There were two of them in the Motor Carrier Safety Advisory Committee meeting room at the Hilton Old Town in Alexandria, Va., yesterday.
At a certain point in the committee’s discussion yesterday, Feb. 7, about the issue of electronic logs and harassment, as the discussion ranged seemingly away from the task at hand — discussion to provide a report to FMCSA on how electronic log device standards might be written into future regulations to help ensure the devices are not used to harass interstate truck operators — Jane Mathis of Parents Against Tired Truckers said the “elephant in the room” for the discussion was the fact that the very reason to be concerned with “electronic logs is to prevent fraudulent use of written logs. We know there are drivers who drive way in excess of 11 and adjust their logs accordingly.”
The subsequent conversation was somewhat emblematic of the divisions in the room on where exactly change energy was needed.
Stephen Owing of Road Safe America followed with “I would think that electronic logging would give the driver the ability to factually prevent harassment. ‘I’m out of hours, I’m pulling over.'”
Danny Schnautz of Texas-based Clark Freight Lines: “That’s the point – what if the driver needs to pull over even when he’s not out of hours? Or he needs to go slow when the speed limit is high? Either way he’s going to get pushed.”
Rob Abbott of the American Trucking Associations then called drivers and owner-operators a “population of people who were unsupervised and now they’re supervised. Now we’re going to put the supervisor in the cab with you – not a lot unlike a factory worker…. The agency should look at language that is in place, other parallel environments where somebody’s there as a supervisor. [Because with electronic logs] we’re putting the supervisor in the truck.”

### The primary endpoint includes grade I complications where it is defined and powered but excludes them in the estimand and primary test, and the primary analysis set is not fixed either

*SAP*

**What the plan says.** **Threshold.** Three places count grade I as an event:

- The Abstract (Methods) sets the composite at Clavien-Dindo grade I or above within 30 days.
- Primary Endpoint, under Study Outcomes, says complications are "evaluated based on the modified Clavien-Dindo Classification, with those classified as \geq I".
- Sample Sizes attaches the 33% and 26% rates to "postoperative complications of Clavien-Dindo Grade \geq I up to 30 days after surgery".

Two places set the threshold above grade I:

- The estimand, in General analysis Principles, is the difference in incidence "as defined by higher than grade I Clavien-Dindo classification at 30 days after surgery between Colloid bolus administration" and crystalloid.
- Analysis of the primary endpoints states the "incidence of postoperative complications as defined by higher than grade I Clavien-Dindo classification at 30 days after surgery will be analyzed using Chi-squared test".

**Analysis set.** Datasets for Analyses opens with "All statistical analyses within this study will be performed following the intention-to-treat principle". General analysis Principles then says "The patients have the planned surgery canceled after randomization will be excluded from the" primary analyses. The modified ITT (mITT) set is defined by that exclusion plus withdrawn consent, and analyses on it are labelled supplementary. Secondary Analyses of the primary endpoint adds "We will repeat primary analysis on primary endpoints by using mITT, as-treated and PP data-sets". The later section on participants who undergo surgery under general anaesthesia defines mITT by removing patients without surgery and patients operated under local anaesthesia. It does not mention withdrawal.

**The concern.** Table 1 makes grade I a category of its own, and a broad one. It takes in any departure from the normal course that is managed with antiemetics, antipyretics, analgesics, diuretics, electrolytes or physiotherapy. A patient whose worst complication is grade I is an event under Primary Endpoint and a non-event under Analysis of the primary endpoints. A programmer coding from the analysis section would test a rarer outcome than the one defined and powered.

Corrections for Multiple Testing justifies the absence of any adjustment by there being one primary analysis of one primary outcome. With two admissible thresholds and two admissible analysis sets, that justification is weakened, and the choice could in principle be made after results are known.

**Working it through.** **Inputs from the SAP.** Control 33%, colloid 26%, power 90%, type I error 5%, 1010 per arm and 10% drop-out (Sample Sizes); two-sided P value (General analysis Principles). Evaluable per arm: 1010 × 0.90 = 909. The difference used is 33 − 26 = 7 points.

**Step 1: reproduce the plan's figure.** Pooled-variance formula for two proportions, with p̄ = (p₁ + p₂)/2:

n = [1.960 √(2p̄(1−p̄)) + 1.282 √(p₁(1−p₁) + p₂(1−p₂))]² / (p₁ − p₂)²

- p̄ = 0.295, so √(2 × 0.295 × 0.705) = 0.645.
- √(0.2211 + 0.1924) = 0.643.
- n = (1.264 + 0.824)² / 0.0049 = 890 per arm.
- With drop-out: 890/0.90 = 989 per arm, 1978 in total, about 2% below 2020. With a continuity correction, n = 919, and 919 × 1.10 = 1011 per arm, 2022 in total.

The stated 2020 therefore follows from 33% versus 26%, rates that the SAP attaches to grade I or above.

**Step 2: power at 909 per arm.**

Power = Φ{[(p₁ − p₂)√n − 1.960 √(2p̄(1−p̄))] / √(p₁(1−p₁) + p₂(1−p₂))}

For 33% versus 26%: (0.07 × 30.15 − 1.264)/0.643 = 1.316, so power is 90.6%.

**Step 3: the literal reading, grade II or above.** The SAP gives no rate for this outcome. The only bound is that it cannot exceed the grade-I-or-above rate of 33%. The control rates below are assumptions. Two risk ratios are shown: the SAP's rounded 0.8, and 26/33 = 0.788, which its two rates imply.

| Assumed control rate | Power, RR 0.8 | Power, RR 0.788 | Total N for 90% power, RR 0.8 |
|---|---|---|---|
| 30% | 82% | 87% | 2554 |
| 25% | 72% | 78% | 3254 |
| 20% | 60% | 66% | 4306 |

Lamont Byrd of the Teamsters: “I would agree in a sense with Rob that having these electronic devices in trucks is putting the supervisor in the truck. It’s also forcing a cultural change in the industry. Historically, drivers could manage their day and do what they’re supposed to do. But [Paul Claunch, of Arkansas State Police] hit the nail on the head – we won’t be able to regulate bad management practices. The only practical solution is to separate the fleet management systems from electronic logging. A company may elect to have a fleet management system, but what the agency can do is regulate having minimum requirements for electronic logs. Just keep it simple and separate.”
Ultimately, that’s exactly what the report in the form it was in yesterday did: suggest simplifying the requirements for any electronic log, separate from the multifunctional fleet management suites of products/communications.
Then it was time for the other elephant to rear it’s big ears. Todd Spencer of the Owner-Operator Independent Drivers Association put this to the assembled: “A host of communications devices can be used to pressure or harass drivers. That existed before some of the on-board recorder stuff… The reality isn’t, as Jane pointed out, [that driving more than 11 hours is the big problem] — the elephant in the room is the time spent loading and unloading. It’s never captured, it’s never accounted for. The monitoring supervisor in the cab with you certainly has every disincentive to want to make sure that time is captured as on-duty not driving. Of course, the limits of any perceived benefits [of electronic logs] can never actually be realized” because of the limits of the technology, Spencer said, his contention that an electronic logging device will not substantively change the uncompensated detention time problem that is rampant.
It was just a small snapshot into a wide-ranging discussion yesterday — for distillation of the report the MCSAC is finalizing this morning, check out the story on Overdriveonline.com this morning.
I’m off to a cross-border program update — look for some news about it later in the day.
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